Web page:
The England football team commands most confidence as a symbol of English identity shared across ethnic groups. The research finds broader confidence in the England flag as a healthy sign of an inclusive patriotism when it flies during a tournament than the rest of the year around.
As for taking a knee, the Marcus Rashford generation feels there is more to do to tackle racism in sport and society, and this gesture is how they have chosen to show that.
Reasonable as well as unreasonable points can be found on both sides of these arguments. This gesture does split opinion more than other anti-racism messages. Attitudes to players taking a knee tend to correlate closely with opinions of the Black Lives Matter anti-racism protests themselves, which secured the broad support of two-thirds of ethnic minorities in Britain, and about half of the white population. Views differed notably by age, education and political views. The England squad has an average age of 25, so the players’ stance reflects the view of a broad majority of their generation, that ‘taking a knee’ is a simple and important anti-racist statement.
Some critics suggest a more unifying gesture should be chosen, as with the Premier League evolving from putting Black Lives Matter on shirts to a “no room for racism” slogan. Yet the players were hardly likely to want to retreat after the gesture was booed in the pre-tournament friendlies at Middlesbrough. Gareth Southgate and his players have explained what it does and does not mean to them.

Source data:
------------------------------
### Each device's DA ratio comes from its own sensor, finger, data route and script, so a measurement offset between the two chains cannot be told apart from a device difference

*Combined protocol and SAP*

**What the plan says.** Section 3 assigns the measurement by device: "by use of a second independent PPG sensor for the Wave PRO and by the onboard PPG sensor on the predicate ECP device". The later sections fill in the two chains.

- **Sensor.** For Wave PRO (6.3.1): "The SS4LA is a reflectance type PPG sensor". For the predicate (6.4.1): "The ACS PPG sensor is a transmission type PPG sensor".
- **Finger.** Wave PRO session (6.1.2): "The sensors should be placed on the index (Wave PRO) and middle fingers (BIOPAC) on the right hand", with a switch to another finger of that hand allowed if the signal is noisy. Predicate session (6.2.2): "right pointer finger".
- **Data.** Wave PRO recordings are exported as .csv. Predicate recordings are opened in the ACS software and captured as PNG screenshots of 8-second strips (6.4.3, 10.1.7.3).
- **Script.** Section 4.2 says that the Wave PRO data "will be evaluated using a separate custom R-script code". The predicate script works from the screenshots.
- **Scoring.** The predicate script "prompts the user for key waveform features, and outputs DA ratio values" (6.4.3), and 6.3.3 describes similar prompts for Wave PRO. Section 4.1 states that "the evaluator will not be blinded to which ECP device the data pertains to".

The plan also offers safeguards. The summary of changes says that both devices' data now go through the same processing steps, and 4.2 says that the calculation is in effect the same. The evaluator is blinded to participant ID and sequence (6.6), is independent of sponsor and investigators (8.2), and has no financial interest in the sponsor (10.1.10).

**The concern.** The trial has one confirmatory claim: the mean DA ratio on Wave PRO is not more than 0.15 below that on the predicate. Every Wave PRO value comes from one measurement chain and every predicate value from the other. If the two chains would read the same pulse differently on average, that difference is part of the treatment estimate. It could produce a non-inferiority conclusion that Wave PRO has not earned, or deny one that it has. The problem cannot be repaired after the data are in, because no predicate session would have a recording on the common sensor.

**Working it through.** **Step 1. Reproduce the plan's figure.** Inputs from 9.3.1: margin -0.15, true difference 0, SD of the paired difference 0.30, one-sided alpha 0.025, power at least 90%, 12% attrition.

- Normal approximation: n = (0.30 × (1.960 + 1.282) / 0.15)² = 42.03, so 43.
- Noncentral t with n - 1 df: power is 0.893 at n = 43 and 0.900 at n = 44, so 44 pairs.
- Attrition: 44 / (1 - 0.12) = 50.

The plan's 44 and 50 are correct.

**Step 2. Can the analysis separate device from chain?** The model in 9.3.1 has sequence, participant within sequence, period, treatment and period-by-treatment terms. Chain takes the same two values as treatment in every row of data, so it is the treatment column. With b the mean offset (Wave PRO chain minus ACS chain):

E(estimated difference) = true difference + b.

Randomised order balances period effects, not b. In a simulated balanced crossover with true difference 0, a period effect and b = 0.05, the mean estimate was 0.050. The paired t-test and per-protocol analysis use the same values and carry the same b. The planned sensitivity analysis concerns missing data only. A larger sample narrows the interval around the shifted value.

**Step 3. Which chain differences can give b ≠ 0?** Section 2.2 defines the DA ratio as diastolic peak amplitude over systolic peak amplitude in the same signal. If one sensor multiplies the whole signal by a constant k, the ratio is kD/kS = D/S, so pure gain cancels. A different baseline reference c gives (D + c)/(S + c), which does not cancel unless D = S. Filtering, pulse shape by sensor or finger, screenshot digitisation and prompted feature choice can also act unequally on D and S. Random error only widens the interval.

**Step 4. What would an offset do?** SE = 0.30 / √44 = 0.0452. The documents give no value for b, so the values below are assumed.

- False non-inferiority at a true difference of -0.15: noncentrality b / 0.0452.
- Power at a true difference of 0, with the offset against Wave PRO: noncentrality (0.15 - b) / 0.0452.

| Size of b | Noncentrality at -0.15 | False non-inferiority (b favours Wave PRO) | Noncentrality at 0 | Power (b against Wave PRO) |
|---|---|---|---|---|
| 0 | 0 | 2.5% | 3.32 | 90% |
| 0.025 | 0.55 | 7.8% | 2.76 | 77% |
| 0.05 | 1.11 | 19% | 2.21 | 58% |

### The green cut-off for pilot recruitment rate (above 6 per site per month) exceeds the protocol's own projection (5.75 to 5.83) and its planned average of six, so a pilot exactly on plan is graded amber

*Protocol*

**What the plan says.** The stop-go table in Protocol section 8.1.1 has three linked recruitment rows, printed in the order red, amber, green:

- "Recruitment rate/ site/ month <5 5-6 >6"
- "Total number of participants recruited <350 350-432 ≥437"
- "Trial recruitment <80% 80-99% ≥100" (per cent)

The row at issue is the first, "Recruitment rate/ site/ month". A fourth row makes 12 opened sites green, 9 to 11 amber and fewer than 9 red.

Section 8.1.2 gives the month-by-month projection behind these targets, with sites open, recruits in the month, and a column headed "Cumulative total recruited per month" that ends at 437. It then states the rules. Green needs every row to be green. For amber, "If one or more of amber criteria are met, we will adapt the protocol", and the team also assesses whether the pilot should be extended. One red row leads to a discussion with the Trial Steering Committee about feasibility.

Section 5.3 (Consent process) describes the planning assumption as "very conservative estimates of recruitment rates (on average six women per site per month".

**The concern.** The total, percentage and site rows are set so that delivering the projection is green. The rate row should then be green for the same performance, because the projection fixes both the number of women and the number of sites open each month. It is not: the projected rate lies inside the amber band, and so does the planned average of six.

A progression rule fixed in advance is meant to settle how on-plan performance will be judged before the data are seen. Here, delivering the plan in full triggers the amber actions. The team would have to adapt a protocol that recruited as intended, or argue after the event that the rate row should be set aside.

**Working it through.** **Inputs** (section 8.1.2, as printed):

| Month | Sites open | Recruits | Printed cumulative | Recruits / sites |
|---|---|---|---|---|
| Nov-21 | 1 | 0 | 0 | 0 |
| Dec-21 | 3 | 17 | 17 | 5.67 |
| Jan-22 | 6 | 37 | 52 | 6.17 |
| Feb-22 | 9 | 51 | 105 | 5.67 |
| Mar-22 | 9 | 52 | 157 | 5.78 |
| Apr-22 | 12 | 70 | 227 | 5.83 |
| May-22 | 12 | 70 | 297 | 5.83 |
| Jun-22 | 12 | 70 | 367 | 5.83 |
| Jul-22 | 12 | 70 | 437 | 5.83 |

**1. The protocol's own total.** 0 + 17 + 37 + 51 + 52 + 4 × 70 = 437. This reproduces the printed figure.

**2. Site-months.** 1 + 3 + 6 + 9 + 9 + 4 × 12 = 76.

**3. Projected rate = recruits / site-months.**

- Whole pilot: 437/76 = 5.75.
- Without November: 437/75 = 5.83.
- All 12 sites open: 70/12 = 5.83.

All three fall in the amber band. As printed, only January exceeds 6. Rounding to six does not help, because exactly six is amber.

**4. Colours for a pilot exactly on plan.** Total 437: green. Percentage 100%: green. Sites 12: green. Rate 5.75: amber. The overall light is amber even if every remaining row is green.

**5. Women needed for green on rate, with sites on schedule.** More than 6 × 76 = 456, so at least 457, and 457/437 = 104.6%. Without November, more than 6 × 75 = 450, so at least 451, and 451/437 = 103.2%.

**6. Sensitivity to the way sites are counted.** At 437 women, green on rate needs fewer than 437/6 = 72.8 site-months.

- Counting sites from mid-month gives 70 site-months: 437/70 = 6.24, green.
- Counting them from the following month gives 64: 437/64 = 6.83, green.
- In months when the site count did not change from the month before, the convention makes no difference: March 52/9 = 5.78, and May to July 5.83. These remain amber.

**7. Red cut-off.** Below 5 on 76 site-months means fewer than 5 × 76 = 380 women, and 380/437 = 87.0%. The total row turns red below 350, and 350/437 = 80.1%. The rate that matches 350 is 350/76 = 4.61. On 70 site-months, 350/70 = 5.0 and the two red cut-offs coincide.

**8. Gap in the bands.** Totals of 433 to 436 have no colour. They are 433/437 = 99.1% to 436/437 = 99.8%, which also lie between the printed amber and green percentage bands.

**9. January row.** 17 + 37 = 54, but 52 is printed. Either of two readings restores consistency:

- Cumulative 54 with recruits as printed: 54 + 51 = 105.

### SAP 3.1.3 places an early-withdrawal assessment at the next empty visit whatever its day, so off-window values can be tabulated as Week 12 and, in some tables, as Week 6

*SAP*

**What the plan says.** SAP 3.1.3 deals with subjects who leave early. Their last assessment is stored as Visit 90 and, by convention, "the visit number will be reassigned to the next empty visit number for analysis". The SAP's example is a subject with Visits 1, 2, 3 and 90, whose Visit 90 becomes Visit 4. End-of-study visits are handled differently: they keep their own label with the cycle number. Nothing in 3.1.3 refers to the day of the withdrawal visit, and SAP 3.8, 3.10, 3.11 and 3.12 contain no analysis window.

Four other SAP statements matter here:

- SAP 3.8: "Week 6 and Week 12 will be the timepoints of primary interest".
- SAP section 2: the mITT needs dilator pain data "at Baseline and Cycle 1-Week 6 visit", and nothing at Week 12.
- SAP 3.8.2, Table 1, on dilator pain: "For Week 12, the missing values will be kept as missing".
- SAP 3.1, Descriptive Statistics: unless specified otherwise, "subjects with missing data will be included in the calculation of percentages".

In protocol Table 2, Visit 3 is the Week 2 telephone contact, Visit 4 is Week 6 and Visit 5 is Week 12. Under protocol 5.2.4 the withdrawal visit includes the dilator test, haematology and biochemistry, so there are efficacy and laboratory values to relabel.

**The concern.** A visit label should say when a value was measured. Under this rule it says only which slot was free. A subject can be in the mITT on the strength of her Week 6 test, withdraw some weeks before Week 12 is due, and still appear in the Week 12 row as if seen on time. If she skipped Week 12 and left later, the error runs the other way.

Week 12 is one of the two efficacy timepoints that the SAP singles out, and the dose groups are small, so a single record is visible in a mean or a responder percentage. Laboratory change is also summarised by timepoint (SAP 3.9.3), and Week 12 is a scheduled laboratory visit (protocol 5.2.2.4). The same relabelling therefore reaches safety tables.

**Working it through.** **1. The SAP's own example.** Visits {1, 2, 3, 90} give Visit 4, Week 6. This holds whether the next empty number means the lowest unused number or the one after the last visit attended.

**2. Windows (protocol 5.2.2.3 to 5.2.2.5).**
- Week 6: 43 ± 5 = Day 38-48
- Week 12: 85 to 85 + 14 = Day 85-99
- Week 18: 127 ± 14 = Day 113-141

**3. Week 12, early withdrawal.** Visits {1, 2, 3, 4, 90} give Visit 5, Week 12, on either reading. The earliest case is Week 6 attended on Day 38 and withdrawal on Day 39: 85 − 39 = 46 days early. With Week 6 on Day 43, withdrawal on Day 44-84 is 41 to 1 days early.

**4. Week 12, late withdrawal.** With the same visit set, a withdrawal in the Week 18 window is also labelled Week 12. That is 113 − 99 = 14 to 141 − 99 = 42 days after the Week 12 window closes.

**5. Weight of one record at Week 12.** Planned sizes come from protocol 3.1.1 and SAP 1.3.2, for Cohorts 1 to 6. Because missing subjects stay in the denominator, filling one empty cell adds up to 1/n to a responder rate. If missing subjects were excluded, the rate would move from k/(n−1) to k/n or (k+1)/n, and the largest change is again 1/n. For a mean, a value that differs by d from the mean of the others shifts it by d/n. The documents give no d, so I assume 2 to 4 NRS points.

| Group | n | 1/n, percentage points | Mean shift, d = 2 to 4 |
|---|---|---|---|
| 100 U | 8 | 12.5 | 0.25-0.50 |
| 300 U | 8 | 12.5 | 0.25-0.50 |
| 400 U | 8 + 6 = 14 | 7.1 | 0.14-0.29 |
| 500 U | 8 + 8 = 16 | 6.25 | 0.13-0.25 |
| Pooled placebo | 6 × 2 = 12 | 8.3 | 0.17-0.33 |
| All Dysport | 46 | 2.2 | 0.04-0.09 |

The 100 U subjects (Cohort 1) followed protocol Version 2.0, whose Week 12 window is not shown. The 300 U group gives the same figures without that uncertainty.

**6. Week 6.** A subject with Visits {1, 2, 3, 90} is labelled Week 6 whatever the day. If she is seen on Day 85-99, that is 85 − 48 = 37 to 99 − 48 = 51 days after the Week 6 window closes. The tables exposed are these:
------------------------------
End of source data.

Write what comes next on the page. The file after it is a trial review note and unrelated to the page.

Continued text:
Some voices in this debate show little interest in football. The actor and failed Mayoral candidate Laurence Fox has found a highly unpopular populism by affecting to support “Anybody but England”. I am not sure that Croatia or the Czech Republic will find him actually tuning in to cheer them on.
Among real fans, only a small minority of those sceptical of the gesture would boo their own players. After all, we embraced Southgate – rather than booing him – when he missed that decisive penalty against Germany in 1996. If I had a ticket for Wembley, I would join in the applause for the team, mainly to show that those who would go so far as to jeer their own players for taking this stand are a vocal minority too.
So the players’ choice may reinforce the sense among ethnic minorities that the Three Lions have stood up for an inclusive idea of English identity. Yet this controversy is likely to reinforce a sense of English identity today as contested and polarising. Football has played its part in forging a more inclusive Englishness – yet it too often finds itself top of this league by default. It is time for other national institutions to enter the field. Twenty-five years since Euro ’96, both the progress that we have made and the gaps that remain show why forging an inclusive Englishness cannot be something left to football alone.